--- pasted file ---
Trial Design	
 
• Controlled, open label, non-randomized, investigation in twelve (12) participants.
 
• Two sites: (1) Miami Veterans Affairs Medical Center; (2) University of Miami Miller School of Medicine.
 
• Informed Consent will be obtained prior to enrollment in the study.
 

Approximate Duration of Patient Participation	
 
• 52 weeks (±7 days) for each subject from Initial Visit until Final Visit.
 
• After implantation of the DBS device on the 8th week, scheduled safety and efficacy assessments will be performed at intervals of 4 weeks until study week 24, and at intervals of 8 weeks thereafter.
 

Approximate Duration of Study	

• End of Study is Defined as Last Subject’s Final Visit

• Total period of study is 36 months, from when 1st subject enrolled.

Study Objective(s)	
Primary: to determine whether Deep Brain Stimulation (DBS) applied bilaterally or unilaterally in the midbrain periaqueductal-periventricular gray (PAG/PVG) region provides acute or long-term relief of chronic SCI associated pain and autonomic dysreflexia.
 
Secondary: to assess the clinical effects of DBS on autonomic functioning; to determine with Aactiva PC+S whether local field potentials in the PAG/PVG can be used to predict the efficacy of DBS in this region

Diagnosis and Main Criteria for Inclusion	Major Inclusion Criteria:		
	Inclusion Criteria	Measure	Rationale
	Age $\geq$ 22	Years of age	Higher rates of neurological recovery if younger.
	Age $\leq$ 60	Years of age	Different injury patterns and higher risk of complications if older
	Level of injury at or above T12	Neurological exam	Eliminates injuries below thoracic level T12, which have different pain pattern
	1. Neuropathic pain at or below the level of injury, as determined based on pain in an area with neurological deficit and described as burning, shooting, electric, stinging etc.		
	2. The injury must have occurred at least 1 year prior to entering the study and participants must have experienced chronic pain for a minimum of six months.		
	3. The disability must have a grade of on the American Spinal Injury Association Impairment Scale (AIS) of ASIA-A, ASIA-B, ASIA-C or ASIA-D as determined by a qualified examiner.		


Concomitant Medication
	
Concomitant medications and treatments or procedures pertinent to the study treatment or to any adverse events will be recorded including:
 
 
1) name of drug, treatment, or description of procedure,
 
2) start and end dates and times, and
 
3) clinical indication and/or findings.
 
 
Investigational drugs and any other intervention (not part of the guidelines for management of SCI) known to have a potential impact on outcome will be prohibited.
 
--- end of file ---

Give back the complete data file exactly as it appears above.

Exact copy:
Trial Design	
 
• Controlled, open label, non-randomized, investigation in twelve (12) participants.
 
• Two sites: (1) Miami Veterans Affairs Medical Center; (2) University of Miami Miller School of Medicine.
 
• Informed Consent will be obtained prior to enrollment in the study.
 

Approximate Duration of Patient Participation	
 
• 52 weeks (±7 days) for each subject from Initial Visit until Final Visit.
 
• After implantation of the DBS device on the 8th week, scheduled safety and efficacy assessments will be performed at intervals of 4 weeks until study week 24, and at intervals of 8 weeks thereafter.
 

Approximate Duration of Study	

• End of Study is Defined as Last Subject’s Final Visit

• Total period of study is 36 months, from when 1st subject enrolled.

Study Objective(s)	
Primary: to determine whether Deep Brain Stimulation (DBS) applied bilaterally or unilaterally in the midbrain periaqueductal-periventricular gray (PAG/PVG) region provides acute or long-term relief of chronic SCI associated pain and autonomic dysreflexia.
 
Secondary: to assess the clinical effects of DBS on autonomic functioning; to determine with Aactiva PC+S whether local field potentials in the PAG/PVG can be used to predict the efficacy of DBS in this region

Diagnosis and Main Criteria for Inclusion	Major Inclusion Criteria:		
	Inclusion Criteria	Measure	Rationale
	Age $\geq$ 22	Years of age	Higher rates of neurological recovery if younger.
	Age $\leq$ 60	Years of age	Different injury patterns and higher risk of complications if older
	Level of injury at or above T12	Neurological exam	Eliminates injuries below thoracic level T12, which have different pain pattern
	1. Neuropathic pain at or below the level of injury, as determined based on pain in an area with neurological deficit and described as burning, shooting, electric, stinging etc.		
	2. The injury must have occurred at least 1 year prior to entering the study and participants must have experienced chronic pain for a minimum of six months.		
	3. The disability must have a grade of on the American Spinal Injury Association Impairment Scale (AIS) of ASIA-A, ASIA-B, ASIA-C or ASIA-D as determined by a qualified examiner.		


Concomitant Medication
	
Concomitant medications and treatments or procedures pertinent to the study treatment or to any adverse events will be recorded including:
 
 
1) name of drug, treatment, or description of procedure,
 
2) start and end dates and times, and
 
3) clinical indication and/or findings.
 
 
Investigational drugs and any other intervention (not part of the guidelines for management of SCI) known to have a potential impact on outcome will be prohibited.
 